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Crescendo in Music: Definition & Notation Video

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  • 0:02 Definition of a Crescendo
  • 0:39 Origins of Crescendo
  • 1:11 Notation of Crescendo
  • 1:53 Duration of Crescendo
  • 2:36 Variations & Performance
  • 3:40 Lesson Summary
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Lesson Transcript
Instructor: Logan Wright

Logan is an active Jazz Guitarist, and classically trained composer with an affinity for contemporary musical styles.

In this lesson, we learn about the musical term, crescendo. We're going to cover how it's used, how it's written, how it's performed, and where it came from.

Definition of a Crescendo

A crescendo is a way for composers to indicate that a passage of music should gradually increase in loudness over time (opposite of a decrease in volume, which is described as a decrescendo). It is also used in non-musical contexts to describe any situation in which volume is increasing. For example, if you are attending an event and as more people enter, the volume of conversation gradually gets louder, that could be described as a crescendo as well. Occasionally, a crescendo is so prominent in a passage of music that the passage will be referred to as simply, 'the crescendo.'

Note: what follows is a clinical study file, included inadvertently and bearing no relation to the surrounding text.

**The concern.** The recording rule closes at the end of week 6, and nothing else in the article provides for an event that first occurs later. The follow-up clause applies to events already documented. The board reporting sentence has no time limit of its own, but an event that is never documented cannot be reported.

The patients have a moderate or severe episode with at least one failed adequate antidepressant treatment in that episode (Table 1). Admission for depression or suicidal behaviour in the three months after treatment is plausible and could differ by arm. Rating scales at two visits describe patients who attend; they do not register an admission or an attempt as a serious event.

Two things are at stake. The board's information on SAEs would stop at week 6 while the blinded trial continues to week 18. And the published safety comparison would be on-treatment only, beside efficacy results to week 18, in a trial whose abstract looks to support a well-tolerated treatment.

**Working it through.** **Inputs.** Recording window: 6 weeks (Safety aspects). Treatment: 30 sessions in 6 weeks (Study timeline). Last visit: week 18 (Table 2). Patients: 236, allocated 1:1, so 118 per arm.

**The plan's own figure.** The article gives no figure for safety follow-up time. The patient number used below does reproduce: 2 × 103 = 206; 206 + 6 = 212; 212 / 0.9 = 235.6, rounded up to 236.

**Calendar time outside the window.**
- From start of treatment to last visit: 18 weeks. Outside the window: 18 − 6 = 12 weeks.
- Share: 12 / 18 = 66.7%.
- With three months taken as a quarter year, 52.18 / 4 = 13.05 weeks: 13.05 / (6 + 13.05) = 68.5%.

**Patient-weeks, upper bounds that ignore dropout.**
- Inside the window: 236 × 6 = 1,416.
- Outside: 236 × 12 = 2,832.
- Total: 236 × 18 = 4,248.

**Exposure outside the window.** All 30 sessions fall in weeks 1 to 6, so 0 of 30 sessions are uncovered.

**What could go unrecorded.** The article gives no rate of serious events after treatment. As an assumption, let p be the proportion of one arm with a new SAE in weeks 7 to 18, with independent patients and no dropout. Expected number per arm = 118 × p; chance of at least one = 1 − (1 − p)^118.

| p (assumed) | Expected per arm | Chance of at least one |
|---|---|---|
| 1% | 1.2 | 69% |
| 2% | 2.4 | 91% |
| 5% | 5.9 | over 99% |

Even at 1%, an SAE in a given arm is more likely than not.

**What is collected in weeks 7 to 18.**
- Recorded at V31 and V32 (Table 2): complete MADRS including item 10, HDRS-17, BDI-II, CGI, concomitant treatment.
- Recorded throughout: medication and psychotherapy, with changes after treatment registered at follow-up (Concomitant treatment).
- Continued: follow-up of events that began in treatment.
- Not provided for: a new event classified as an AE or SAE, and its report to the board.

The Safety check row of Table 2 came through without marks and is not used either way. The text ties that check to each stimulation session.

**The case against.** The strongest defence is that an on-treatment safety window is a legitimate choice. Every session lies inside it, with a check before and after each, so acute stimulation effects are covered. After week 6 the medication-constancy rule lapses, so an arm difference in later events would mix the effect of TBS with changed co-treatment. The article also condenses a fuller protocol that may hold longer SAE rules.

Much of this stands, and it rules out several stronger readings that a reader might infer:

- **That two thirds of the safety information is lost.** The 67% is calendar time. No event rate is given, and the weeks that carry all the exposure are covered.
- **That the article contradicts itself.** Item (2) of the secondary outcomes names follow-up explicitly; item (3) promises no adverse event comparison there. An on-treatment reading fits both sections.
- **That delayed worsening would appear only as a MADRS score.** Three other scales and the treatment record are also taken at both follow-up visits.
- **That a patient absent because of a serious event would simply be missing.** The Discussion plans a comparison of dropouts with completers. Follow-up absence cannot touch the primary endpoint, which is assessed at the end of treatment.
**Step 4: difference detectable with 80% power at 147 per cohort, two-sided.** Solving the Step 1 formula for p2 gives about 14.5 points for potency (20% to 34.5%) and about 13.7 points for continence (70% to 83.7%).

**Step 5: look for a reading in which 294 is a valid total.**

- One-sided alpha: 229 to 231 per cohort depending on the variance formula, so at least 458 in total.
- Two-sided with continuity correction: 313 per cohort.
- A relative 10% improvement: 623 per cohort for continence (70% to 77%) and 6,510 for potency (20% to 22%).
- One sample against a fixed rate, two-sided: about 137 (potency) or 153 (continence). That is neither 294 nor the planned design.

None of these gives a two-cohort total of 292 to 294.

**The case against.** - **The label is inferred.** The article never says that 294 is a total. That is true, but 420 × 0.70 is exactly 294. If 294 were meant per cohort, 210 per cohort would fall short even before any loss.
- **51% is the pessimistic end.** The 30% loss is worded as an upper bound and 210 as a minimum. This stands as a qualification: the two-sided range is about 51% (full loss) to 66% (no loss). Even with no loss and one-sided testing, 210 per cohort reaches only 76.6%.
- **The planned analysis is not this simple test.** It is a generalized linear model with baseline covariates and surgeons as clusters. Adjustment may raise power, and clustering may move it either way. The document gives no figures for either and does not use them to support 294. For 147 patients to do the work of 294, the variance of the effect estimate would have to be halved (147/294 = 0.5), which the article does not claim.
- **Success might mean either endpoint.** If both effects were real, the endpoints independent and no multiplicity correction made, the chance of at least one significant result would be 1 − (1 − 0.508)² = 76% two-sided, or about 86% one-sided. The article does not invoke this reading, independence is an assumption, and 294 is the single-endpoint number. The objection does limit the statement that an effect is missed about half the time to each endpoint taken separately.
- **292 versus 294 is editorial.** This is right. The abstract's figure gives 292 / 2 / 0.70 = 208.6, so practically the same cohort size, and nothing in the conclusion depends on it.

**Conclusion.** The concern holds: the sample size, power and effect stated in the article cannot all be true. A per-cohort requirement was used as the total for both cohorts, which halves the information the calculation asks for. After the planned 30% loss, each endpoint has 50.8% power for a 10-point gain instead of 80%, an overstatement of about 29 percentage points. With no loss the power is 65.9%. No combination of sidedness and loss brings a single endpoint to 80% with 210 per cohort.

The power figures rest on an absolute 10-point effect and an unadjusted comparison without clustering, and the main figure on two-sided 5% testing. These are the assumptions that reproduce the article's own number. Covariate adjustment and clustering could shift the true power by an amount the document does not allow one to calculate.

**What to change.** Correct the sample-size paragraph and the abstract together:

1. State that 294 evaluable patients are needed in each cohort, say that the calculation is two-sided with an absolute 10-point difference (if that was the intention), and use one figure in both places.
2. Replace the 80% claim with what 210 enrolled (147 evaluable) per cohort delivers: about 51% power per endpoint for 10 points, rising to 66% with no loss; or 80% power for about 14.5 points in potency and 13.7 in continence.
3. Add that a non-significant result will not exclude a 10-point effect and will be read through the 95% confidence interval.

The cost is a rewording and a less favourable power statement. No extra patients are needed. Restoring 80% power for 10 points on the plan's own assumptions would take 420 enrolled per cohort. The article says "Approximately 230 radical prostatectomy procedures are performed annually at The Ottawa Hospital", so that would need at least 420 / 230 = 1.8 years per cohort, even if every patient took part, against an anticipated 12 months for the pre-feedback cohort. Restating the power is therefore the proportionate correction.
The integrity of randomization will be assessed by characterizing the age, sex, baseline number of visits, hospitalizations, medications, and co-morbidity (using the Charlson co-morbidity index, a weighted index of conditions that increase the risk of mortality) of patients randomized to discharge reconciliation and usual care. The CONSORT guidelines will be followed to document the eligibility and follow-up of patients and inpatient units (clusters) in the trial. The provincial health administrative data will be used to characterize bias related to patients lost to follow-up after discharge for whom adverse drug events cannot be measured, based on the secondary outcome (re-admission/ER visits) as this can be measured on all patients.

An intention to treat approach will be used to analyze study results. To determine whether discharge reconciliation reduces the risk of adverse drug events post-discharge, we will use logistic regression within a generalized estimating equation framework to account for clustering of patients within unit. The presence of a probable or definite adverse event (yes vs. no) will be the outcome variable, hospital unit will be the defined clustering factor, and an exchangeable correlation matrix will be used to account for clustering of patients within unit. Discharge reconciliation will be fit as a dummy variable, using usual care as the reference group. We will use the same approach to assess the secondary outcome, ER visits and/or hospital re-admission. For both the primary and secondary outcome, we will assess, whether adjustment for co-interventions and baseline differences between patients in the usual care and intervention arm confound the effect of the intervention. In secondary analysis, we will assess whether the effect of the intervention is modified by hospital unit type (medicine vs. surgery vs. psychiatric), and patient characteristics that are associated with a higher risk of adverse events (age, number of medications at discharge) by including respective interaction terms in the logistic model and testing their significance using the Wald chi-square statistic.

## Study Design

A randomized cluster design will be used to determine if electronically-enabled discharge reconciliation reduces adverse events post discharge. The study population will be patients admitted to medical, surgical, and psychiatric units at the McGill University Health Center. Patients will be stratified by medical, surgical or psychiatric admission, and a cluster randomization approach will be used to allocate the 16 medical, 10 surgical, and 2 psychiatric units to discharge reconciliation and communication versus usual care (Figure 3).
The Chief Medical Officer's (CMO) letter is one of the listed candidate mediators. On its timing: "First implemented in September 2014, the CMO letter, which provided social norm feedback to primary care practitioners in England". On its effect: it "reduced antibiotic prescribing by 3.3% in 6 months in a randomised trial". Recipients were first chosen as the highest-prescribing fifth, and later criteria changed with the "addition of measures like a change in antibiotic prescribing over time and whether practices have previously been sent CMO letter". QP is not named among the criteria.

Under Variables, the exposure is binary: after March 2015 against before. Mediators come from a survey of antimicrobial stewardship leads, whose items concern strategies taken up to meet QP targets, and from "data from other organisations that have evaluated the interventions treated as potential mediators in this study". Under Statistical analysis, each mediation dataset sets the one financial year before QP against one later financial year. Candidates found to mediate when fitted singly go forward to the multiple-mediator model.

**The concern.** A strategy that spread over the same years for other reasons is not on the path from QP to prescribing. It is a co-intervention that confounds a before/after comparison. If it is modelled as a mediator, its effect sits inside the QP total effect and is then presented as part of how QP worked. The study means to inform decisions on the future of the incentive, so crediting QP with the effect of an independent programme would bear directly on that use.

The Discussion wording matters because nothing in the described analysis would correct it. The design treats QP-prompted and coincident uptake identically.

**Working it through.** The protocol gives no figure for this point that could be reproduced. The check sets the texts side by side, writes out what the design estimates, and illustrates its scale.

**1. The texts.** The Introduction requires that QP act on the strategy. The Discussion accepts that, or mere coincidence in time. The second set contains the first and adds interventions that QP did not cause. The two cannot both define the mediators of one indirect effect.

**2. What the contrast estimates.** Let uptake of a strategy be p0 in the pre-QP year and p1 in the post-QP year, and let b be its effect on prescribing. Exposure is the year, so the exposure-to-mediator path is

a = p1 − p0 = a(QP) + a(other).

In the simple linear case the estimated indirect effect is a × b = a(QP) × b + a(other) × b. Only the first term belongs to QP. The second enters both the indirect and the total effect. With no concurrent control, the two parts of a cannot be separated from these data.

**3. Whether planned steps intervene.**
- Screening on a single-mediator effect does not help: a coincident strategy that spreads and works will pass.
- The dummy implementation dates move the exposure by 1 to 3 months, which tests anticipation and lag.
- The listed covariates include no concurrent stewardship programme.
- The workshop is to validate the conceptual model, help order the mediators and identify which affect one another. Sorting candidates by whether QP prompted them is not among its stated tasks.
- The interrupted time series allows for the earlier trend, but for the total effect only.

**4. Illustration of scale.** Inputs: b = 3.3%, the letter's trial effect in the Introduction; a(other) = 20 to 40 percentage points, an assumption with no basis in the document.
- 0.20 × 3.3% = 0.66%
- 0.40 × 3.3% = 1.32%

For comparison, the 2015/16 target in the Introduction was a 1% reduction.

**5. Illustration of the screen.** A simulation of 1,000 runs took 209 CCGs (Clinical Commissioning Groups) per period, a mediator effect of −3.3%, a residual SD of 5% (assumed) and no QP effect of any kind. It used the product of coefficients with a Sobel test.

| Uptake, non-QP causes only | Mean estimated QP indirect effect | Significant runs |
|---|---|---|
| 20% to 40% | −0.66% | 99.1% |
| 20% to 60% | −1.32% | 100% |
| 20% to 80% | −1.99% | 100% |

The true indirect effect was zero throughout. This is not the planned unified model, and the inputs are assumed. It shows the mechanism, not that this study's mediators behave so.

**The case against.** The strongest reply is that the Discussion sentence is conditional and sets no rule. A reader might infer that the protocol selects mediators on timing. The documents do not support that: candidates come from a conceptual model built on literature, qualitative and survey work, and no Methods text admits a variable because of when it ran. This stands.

Origins of Crescendo

The word comes from the Italian word for becoming louder, or growing, which is, you guessed it, crescendo. Although the effect is quite common in musical performance, the specific indication wasn't often utilized in notation until around the 17th century. This was part of a broader trend in musical composition at the time, where composers began taking more control over the performance of their music through dynamic markings, and other more specific performance instructions. The use of a hairpin symbol to indicate a crescendo started to become standardized in the 18th century.

Notation of Crescendo

The crescendo is indicated in musical notation in the same space as the other dynamic markings of the score. It can be utilized by writing out the word 'crescendo,' its abbreviation, 'cresc.,' or the use of a hairpin. On screen, you're looking at an example of a crescendo using the abbreviation 'cresc.' The crescendo will continue until the forte at the end of the 4th measure.

Written Crescendo Example

The hairpin is an alternative to writing the word crescendo directly in the score, and it is generally used to identify a volume increase of a shorter duration. However, occasionally hairpins can extend over several measures. As you can see in the example on screen, this hairpin lasts a little over one measure.

Hairpin Crescendo Example
Hairpin Crescendo Example

Duration of Crescendo

The duration of a crescendo is dependent on the distance between the initial indication marking and the establishment of a new volume level via a dynamic mark that is louder than the crescendo's starting dynamic, as we saw a moment ago. This is usually understood by performers. However, for longer passages, a dashed line extending from the word may be used to remind the performer to continue increasing in volume until the end of the line.

Alternately, if a hairpin is being used to indicate the crescendo, then the duration of the crescendo usually lasts until the end of the hairpin, regardless of whether or not a new dynamic marking exists. If a new dynamic marking is not specified, then the intensity of the volume increase is dependent on general performance practice.

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